An ecumenical pianist

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Today I attended the funeral of Doris Oler, in the Rose Chapel at Boston Avenue Methodist Church. Doris passed away on Tuesday at the age of 76. Doris was an alto and a charter member of Coventry Chorale, and my wife and I sang with her in that group for many years. She always had a smile and a friendly word for us. Doris also sang in Boston Avenue's choir, taught vocal music in the Tulsa Public Schools, and was very active in Sigma Alpha Iota music fraternity. (Here's a link to the obituary that appeared in the Tulsa World yesterday.)

The presiding minister, Bill Tankersley, shared a funny anecdote. Doris grew up in Inola in the '30s and '40s. She learned to play piano at an early age and was good enough that she wound up playing at a few of the churches in town. The churches staggered their service times so that she could play the opening hymns at one church, slip out the door, walk to the next church, play their opening hymns, and so on, until it was time to play the closing hymn at the first church and start over with the rotation.

As part of the service, we read the 23rd Psalm responsively, but sitting there with nine other members of Coventry Chorale, there to honor a departed member of the Chorale, it seemed wrong not to be singing Thomas Matthews' setting of the psalm. (To hear a lo-fi version of it, scroll down to the bottom of that page and click the link with the text "The Lord Is My Shepherd.") I'm sure the others felt the pull, too.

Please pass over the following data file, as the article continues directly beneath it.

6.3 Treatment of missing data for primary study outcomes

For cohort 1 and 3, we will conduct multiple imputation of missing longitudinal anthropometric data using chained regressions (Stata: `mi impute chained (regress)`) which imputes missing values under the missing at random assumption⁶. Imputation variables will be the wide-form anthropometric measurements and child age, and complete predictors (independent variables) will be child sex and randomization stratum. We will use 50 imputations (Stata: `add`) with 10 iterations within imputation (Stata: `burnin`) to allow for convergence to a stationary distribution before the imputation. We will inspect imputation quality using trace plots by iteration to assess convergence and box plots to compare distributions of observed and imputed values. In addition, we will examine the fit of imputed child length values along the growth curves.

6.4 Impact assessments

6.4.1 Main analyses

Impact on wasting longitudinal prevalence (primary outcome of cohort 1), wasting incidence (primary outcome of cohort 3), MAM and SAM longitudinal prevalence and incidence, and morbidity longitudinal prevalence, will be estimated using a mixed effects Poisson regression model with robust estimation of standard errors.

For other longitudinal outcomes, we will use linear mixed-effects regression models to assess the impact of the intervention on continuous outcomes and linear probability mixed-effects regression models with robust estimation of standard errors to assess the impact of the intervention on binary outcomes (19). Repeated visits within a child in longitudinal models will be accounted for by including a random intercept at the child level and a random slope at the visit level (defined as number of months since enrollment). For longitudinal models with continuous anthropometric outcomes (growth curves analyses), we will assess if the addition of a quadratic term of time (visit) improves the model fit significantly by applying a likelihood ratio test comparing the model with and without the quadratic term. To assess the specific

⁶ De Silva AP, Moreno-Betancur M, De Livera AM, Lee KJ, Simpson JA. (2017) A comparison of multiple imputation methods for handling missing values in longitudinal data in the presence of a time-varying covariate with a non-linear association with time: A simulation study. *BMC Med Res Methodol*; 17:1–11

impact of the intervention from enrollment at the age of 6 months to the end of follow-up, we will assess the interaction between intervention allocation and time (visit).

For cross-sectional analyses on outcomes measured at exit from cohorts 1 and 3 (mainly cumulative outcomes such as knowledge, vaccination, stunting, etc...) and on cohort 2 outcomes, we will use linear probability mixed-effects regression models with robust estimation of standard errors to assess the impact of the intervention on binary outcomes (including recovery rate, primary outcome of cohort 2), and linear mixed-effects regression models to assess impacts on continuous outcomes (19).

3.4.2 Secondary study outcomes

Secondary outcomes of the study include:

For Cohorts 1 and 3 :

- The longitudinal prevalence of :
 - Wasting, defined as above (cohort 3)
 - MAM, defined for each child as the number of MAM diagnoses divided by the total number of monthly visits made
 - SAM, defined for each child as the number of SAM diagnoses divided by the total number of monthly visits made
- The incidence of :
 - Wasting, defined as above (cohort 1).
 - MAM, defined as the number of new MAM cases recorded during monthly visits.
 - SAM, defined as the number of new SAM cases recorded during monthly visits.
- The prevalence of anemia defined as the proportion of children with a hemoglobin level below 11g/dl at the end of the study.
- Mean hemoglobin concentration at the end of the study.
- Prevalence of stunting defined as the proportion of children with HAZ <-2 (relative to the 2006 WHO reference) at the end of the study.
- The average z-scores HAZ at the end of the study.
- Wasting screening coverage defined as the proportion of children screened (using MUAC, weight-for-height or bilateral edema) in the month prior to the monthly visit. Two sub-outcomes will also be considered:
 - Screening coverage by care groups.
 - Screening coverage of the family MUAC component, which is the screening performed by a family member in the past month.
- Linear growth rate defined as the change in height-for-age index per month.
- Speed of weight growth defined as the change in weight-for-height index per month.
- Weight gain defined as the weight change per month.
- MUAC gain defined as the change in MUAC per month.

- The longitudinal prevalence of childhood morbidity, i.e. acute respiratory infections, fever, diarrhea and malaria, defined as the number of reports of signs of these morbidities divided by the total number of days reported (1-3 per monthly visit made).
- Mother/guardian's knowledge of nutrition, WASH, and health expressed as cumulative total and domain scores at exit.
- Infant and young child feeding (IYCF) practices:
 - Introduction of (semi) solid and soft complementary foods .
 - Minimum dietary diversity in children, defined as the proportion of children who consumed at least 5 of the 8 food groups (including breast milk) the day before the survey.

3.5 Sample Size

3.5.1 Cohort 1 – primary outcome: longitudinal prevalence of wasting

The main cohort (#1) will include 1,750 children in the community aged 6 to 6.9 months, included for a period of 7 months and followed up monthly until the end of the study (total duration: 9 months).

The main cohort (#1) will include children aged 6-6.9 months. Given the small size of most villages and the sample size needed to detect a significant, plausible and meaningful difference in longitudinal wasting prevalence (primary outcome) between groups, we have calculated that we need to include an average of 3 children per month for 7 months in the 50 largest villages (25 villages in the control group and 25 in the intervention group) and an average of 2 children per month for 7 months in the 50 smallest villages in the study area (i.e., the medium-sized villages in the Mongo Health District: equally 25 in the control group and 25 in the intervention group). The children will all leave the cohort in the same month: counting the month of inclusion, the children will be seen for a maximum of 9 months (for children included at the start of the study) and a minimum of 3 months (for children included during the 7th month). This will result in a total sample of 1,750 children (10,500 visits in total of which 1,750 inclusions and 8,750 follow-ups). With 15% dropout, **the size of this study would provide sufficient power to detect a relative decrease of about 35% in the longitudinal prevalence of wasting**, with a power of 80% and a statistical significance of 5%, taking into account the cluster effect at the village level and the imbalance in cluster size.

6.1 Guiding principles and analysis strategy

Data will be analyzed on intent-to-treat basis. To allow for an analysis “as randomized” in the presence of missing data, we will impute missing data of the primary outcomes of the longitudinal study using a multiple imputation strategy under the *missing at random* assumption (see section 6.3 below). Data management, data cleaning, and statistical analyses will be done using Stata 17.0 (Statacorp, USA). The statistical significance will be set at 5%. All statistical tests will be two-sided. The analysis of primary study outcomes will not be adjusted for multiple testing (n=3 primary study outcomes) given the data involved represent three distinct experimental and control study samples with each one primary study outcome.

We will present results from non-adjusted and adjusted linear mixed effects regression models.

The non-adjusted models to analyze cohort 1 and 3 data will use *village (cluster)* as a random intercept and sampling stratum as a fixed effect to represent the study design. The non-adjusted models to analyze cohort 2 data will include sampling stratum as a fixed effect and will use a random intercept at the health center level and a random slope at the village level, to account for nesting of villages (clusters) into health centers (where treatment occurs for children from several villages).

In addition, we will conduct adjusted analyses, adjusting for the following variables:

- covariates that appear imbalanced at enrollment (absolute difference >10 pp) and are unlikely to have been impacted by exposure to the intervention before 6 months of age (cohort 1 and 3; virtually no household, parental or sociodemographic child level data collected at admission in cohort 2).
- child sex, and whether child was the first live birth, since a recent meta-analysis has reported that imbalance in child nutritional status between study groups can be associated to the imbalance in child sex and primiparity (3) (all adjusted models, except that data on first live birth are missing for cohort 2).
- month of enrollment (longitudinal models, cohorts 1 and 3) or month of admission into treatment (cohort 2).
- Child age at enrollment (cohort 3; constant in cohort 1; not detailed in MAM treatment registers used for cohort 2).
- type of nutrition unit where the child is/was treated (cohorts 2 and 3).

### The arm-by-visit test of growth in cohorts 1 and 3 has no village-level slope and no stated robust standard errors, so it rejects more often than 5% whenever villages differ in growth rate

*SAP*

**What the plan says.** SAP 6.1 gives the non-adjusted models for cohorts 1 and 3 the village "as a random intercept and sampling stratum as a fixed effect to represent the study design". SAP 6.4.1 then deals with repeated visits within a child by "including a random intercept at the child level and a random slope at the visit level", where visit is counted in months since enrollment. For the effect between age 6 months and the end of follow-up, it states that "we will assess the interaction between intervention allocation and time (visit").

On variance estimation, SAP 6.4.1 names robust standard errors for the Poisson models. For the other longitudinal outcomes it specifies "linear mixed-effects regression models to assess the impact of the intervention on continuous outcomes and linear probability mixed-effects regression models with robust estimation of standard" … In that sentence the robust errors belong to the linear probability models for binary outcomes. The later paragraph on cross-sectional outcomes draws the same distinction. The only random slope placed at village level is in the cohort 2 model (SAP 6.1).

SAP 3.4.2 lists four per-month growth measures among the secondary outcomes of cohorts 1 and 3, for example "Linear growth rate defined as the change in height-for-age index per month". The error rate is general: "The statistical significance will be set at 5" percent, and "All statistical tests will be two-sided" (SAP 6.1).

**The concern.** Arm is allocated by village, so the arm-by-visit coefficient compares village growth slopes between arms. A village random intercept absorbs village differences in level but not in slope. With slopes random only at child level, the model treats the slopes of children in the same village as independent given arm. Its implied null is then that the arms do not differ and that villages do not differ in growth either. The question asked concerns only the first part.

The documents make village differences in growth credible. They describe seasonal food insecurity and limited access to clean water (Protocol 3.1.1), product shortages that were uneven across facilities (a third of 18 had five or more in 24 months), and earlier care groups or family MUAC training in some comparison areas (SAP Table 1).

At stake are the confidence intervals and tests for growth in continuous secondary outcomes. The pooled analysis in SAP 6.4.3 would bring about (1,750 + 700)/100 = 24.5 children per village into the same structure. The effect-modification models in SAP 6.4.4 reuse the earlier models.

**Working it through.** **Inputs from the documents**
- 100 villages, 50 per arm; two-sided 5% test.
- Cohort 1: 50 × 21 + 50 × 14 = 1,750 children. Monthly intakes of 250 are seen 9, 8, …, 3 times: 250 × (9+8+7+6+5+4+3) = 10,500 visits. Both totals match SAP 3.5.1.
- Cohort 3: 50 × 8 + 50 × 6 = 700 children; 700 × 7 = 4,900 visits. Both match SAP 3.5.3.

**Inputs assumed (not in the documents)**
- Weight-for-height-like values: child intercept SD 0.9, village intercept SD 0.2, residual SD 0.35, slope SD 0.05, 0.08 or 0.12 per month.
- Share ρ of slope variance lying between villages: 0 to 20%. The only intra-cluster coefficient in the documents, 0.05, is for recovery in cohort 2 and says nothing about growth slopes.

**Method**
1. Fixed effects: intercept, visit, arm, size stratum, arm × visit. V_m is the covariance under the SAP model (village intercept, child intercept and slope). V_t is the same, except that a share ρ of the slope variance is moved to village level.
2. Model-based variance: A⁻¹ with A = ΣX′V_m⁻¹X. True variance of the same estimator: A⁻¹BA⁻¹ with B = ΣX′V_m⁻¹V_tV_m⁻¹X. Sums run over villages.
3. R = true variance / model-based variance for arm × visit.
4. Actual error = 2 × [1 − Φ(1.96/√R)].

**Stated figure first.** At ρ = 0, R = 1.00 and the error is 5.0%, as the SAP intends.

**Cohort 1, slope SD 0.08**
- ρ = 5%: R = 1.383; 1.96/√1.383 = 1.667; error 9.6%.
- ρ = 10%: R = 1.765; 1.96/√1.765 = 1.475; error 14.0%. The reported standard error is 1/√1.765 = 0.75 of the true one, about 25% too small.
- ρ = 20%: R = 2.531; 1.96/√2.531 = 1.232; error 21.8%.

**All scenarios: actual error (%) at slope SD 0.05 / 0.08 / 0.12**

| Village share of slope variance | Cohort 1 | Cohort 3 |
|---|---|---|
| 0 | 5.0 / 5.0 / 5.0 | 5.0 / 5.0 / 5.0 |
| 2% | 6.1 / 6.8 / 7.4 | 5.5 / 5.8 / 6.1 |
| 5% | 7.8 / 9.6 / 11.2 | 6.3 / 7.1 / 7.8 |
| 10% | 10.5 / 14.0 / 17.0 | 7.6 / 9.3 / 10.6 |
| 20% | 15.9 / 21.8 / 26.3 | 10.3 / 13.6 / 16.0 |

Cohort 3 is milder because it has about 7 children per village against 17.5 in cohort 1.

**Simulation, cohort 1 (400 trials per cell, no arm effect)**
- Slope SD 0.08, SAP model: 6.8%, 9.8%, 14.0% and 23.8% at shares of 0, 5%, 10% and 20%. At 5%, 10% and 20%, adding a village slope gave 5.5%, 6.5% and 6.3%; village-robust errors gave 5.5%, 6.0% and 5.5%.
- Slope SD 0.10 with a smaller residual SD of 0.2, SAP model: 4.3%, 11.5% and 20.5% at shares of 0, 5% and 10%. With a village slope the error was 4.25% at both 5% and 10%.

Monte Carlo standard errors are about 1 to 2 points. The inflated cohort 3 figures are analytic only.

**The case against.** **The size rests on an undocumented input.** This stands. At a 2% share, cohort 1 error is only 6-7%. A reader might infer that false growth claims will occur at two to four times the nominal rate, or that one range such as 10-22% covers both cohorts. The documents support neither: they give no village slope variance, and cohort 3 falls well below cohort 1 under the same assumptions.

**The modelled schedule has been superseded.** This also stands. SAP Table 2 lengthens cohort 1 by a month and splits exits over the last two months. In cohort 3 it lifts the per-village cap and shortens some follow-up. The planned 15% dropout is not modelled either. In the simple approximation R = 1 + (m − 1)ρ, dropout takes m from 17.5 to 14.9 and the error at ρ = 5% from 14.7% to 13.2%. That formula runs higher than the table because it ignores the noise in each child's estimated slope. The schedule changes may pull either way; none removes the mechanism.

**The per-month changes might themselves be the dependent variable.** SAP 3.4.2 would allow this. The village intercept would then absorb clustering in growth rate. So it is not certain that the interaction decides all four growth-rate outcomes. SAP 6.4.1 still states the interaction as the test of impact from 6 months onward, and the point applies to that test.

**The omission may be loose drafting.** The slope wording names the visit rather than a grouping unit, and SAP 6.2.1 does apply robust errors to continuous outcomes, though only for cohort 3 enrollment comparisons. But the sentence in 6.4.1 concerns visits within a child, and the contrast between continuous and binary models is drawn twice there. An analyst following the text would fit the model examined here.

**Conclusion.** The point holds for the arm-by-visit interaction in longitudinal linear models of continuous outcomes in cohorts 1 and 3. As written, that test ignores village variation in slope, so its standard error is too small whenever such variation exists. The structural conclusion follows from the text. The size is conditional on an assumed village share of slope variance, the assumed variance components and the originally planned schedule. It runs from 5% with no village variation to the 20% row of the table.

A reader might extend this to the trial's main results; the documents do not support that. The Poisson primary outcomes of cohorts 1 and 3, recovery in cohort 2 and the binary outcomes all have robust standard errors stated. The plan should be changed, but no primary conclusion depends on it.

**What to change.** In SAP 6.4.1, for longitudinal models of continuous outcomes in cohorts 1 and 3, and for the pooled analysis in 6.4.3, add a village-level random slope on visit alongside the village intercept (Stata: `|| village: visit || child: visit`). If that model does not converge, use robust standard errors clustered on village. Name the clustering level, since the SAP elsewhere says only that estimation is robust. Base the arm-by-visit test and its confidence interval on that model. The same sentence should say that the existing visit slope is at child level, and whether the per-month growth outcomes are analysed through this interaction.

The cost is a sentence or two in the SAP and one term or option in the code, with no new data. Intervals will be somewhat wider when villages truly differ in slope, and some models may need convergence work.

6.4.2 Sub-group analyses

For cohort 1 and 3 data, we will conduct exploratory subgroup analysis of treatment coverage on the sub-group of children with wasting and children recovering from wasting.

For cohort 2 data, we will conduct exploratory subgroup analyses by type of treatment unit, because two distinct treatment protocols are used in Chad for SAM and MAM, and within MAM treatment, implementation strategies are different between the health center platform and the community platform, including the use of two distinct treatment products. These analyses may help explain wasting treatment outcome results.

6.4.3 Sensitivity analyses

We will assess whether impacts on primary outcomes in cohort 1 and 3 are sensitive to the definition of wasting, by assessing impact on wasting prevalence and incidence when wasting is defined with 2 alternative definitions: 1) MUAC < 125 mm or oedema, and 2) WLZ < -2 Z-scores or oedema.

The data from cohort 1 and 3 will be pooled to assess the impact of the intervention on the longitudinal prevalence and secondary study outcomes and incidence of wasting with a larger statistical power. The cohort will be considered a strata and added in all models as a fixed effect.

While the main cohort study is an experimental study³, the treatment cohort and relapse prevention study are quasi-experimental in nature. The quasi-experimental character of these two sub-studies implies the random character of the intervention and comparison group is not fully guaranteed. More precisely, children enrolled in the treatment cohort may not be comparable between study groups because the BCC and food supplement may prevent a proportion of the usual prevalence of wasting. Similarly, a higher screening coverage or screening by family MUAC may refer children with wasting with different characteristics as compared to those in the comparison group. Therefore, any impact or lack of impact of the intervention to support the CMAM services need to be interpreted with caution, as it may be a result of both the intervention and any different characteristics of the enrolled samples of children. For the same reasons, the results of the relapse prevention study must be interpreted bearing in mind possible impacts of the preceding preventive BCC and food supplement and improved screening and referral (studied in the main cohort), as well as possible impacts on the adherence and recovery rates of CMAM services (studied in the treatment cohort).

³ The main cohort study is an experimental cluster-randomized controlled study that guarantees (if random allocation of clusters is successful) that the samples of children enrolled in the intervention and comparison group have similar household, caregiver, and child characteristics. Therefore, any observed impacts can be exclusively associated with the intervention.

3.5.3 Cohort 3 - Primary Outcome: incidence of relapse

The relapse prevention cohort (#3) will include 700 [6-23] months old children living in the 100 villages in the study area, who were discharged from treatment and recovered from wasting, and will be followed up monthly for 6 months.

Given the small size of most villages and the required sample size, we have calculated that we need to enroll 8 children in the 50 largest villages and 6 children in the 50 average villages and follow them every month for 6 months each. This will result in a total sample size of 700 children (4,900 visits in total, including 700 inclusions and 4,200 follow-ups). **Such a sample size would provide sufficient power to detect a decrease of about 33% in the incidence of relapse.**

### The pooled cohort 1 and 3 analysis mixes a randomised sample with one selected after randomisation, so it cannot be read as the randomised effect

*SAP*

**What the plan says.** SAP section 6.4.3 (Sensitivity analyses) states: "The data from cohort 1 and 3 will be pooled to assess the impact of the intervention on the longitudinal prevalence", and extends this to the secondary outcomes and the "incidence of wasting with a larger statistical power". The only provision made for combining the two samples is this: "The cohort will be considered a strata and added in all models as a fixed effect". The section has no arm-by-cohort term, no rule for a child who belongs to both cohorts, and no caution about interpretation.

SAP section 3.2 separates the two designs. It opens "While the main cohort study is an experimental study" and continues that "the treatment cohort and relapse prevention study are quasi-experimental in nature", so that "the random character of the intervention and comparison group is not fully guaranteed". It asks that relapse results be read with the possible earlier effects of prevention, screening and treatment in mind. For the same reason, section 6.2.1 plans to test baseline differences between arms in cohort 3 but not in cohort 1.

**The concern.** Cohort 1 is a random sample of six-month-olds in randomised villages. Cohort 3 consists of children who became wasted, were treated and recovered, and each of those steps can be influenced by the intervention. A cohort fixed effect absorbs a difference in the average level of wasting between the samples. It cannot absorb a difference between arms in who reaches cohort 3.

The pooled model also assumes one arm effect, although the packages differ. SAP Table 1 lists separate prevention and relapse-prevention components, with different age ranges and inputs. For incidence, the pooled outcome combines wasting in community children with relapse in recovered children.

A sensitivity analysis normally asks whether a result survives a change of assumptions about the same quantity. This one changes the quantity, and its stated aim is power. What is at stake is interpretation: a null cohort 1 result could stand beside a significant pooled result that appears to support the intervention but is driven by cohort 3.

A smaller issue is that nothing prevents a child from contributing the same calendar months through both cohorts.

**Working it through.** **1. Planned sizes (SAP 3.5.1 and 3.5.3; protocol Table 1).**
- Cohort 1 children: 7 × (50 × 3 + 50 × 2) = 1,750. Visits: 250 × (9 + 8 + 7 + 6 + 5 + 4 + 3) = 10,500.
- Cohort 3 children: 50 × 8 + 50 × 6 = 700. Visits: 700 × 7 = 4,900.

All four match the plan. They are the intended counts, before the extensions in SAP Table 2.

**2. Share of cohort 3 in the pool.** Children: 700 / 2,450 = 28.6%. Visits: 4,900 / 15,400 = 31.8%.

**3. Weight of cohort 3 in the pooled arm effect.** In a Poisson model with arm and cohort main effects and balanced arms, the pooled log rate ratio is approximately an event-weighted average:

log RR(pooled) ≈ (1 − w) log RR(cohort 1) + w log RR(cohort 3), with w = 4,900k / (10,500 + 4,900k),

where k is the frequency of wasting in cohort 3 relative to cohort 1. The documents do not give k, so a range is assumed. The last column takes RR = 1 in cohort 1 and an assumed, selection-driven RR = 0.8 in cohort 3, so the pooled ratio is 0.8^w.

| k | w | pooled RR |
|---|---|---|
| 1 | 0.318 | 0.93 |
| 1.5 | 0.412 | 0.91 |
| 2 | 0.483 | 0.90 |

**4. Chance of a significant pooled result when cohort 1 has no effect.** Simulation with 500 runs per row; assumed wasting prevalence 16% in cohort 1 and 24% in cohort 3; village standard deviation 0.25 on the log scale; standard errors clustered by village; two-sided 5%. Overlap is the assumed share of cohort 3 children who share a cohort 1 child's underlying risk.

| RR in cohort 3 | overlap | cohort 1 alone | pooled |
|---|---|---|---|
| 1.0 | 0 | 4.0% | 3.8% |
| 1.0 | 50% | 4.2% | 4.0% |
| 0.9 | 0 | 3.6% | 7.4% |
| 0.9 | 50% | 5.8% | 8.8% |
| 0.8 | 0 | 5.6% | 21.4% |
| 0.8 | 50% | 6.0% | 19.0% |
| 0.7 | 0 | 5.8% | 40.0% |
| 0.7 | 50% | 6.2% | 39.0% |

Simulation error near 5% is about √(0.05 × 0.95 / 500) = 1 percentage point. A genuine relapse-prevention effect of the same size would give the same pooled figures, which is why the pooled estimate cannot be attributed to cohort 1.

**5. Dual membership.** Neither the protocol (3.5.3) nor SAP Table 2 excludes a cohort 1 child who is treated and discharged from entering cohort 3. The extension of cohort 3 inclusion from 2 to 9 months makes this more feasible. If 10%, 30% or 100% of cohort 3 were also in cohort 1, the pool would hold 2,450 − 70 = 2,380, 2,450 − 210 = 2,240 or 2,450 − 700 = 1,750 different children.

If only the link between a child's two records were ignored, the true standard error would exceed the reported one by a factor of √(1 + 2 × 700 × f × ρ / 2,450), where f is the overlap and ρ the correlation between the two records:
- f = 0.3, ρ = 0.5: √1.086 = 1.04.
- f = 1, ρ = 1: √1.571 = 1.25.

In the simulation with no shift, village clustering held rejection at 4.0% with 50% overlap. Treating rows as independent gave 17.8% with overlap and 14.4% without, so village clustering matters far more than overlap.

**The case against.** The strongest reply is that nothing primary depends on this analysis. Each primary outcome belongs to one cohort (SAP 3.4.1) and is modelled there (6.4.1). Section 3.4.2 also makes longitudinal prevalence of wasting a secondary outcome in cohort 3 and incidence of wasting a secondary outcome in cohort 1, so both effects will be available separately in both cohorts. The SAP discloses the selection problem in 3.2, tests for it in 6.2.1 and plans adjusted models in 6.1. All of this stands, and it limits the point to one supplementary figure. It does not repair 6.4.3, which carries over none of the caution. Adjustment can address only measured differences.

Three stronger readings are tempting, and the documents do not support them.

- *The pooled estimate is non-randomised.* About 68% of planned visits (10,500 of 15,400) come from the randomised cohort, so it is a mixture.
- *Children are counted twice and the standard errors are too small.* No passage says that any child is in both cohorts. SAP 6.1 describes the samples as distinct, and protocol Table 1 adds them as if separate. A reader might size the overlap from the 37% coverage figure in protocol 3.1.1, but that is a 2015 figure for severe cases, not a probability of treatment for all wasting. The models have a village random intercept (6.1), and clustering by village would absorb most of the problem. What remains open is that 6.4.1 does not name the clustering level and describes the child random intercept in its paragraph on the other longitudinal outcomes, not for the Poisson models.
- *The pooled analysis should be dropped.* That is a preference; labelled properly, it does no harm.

This is beside the point, but... the first hymn we sang was "Praise My Soul the King of Heaven." We sang out of the current edition of the Methodist Hymnal, and it was hard not to laugh out loud at the lengths to which the editors went to avoid any use of the masculine pronoun in this version of the hymn. Most of the time it was a simple substitution of "God" for "him" and "God's" for "his." But "to his feet thy tribute bring" becomes "to the throne thy tribute bring." "In his hand he gently bears us," becomes "Motherlike, God gently bears us," to balance out the word "Fatherlike" at the beginning of the third verse. (Here are Henry Lyte's original lyrics, and here is the inclusified version.) There was nothing on the page to indicate an alteration. I don't like it any better when the Trinity Hymnal editors monkey with the lyrics to eliminate a suspected Arminian overtone, and I will stubbornly sing the original lyrics anyway*, but at least they note when a verse was altered by the editors.

I tried to stick to the lyrics as printed, but I found myself singing the familiar original lyrics instead. Knowing Doris, I think she would have understood, and probably even approved.

* I don't do this when I'm leading singing, however.

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This page contains a single entry by Michael Bates published on January 5, 2007 11:05 PM.

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